The Good, Bad and Ugly, And Grateful for All of It. Written by Jay Keefe

 

grateful

The Good, Bad and Ugly, And Grateful for All of It

This year I celebrated my seventh year of sobriety, one day at a time.

I had my first author event and although I sobbed like a baby for more than half of it, it’s something I never imagined in my wildest dreams.

I wrote another book.

I watched my only brother crawl out of the darkness. As of this writing, he has a little over eight months sober. And that’s a fucking fantastic thing to see.

I drove hundreds of mildly intoxicated people thousands of miles around my city and met some very cool humans along the way.

I witnessed my youngest sister buy her first house at the age of twenty-six and although she lives way up on the North Shore, I’ll still make the trek to visit her, especially when our favorite pizza is involved.

I helped another sister move (I was actually there to see her kids) into her dream home and I’m elated her babies live in such an amazing place, not to mention that said sibling and her husband are amazing parents.

I unpacked boxes for my mom as she returned to her favorite town and although she’s down south for half the year, it’s nice to have her back in the hood for the other half.

I saw one friend walk through her fear and do what she had to do to protect her family and another give birth to quite possibly the happiest cherub I’ve ever seen.

Both of them spent time at my summer home with the tribe cause that’s just how my peeps roll, yo. They welcome my friends as if they’re part of the clan. And I guess they kinda are. But that kind of graciousness and generosity is something I’ll never take for granted. Or forget.

I starred in my second movie directed by an Oscar winner (not really- you may see the back of my head or a random elbow for half a second, but at least I was in there).

I vacationed with my mom for a week and I think I could get used to being elderly: dinners at dusk, asleep at prime time and up at dawn certainly makes good use of the daylight, not to mention zipping around in a golf cart at dangerously high speeds (15 mph bro!).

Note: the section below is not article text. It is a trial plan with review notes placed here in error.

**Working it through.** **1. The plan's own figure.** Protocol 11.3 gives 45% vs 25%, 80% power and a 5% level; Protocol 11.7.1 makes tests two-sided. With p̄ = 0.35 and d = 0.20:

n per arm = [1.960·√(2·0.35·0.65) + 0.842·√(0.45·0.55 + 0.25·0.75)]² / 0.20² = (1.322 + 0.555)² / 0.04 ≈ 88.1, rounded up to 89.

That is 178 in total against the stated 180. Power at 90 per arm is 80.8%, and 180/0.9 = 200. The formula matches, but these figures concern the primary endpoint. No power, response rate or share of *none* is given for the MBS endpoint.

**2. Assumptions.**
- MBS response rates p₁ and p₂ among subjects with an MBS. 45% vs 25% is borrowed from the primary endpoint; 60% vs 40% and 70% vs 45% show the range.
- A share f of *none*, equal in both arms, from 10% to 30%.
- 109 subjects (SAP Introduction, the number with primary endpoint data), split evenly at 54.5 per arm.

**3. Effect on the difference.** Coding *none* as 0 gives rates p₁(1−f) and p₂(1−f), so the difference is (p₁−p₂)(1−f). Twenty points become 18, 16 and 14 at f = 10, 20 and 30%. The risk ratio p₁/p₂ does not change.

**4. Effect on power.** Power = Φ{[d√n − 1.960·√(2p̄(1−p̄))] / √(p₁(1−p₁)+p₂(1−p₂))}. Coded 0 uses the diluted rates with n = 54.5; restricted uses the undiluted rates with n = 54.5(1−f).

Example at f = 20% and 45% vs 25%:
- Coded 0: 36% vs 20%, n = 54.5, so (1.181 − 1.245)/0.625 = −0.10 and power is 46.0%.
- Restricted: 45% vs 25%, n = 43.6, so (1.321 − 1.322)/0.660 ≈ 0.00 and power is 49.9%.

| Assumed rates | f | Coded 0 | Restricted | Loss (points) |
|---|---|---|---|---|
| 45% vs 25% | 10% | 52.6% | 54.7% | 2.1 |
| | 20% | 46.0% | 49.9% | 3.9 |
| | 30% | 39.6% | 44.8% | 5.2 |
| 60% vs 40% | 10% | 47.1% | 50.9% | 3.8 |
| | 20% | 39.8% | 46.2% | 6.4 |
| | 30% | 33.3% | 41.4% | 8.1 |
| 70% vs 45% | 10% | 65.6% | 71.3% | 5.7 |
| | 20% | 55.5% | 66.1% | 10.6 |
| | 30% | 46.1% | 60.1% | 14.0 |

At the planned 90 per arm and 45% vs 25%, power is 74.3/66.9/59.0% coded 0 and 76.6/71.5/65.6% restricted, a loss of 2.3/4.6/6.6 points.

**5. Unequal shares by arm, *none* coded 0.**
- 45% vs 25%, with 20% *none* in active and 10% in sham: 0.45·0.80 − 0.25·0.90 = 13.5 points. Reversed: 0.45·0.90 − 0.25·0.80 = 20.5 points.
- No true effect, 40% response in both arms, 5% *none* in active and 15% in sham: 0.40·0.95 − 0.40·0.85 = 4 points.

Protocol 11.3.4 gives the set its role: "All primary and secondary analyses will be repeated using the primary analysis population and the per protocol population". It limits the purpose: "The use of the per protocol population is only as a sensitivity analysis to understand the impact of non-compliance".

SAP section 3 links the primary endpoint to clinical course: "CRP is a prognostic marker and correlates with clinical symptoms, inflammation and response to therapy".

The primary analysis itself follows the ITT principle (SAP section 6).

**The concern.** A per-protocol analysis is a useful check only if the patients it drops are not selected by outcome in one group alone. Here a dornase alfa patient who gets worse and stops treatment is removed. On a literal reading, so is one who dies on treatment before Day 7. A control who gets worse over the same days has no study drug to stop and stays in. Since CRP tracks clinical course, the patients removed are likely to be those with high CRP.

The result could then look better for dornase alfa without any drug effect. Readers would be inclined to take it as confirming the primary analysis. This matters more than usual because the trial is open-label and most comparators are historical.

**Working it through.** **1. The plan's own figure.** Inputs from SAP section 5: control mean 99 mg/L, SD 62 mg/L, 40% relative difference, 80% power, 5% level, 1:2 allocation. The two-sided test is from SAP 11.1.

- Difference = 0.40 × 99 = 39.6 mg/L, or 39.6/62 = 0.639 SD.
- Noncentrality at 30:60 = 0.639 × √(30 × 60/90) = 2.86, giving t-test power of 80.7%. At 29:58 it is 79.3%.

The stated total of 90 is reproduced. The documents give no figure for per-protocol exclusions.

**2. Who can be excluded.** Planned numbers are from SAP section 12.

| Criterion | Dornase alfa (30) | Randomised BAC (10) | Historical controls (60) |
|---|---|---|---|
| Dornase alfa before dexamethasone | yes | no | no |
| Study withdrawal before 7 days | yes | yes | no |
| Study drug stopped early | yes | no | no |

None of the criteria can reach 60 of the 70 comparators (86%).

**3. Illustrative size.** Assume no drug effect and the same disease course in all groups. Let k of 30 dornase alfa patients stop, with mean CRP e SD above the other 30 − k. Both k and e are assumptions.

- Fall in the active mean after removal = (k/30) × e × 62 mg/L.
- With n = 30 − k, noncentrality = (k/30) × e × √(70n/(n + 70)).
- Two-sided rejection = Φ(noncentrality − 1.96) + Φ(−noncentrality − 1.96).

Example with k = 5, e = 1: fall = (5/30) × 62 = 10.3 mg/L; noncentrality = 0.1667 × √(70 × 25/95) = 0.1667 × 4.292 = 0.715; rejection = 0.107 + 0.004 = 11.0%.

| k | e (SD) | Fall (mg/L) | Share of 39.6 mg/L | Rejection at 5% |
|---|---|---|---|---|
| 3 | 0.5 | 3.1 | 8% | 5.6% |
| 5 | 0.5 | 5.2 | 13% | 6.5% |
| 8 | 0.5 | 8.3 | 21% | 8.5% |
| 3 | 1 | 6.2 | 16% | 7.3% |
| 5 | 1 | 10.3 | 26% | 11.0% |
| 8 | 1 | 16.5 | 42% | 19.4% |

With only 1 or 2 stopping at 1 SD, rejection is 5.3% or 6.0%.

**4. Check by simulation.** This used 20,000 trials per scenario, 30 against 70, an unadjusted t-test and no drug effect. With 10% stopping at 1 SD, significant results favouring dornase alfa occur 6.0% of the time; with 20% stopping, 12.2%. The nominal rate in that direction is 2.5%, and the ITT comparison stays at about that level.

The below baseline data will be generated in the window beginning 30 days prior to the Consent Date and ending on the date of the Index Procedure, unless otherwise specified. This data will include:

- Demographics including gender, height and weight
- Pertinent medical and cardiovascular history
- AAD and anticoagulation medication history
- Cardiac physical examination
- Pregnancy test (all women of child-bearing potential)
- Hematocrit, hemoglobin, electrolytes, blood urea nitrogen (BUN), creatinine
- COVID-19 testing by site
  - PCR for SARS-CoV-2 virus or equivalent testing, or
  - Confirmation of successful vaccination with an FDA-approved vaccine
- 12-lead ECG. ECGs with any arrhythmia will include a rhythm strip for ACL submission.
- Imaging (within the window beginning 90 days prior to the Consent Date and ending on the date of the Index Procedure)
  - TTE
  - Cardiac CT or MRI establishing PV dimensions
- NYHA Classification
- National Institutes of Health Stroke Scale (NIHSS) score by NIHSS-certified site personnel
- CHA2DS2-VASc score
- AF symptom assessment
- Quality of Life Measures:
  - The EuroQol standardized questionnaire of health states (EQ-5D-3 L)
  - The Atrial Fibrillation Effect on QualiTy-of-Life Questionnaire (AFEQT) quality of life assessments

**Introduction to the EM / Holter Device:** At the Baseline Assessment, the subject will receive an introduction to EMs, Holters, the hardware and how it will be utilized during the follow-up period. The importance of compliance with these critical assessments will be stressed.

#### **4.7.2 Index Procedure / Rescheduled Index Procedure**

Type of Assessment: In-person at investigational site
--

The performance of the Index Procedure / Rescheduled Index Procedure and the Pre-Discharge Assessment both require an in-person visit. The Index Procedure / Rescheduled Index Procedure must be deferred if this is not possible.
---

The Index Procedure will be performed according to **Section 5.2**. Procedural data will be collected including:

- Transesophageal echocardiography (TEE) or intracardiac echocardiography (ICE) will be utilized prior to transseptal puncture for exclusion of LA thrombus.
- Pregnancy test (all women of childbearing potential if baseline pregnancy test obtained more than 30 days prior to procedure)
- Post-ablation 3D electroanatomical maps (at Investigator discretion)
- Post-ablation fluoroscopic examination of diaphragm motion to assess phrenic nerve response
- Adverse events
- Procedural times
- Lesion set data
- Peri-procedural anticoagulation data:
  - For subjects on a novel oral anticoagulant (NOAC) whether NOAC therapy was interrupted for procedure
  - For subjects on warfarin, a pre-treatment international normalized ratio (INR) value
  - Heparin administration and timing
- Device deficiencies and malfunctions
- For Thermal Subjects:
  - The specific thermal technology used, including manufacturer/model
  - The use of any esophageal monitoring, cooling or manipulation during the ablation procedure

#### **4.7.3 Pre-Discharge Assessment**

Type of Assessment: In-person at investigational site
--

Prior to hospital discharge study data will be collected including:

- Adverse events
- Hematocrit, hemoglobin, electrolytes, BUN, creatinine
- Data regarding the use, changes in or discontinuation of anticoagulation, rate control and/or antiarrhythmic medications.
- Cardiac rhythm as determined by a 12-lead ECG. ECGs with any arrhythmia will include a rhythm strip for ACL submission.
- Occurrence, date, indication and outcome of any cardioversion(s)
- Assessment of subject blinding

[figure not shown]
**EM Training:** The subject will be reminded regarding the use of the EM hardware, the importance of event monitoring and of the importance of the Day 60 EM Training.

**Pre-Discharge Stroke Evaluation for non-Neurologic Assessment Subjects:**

I ran into a neighborhood friend I haven’t seen in decades and the memories we shared reminded me of how blessed I was to grow up where I did, and to be surrounded by so many amazing people.

I spoke about my alcoholism at a radio station.  Boom.

I received a certificate that allows me to coach others in their recovery.  It will eventually coincide with a business plan that allows me to travel the world while helping others grow, and if that ain’t the bees knees, I don’t what is.

I became a staff writer for an amazing institution that is helping thousands of people wage the war against addiction.

Today I live in the moment my friends.  Good, bad, or ugly, I live in the moment and I know that no matter what life throws at me, I’m going to be okay.

And I’m going to be okay because I take the suggestions that were given to me on October 4, 2009, when I walked into a musty old basement that was far too bright and smelled of burnt coffee and stale cigarette smoke.

I had nothing inside of me back then, not even hope.

That had been gone for years.

But I did have a little bit of willingness.

And that willingness was just enough for me to ask for help.

So I did.

“May your coming year be filled with magic and dreams and good madness. I hope you read some fine books [I know a couple of good ones-hint hint!] and kiss someone who thinks you’re wonderful, and don’t forget to make some art-write or draw or build or sing or live as only you can. And I hope somewhere in the next year, you surprise yourself.” ~ Neil Gaiman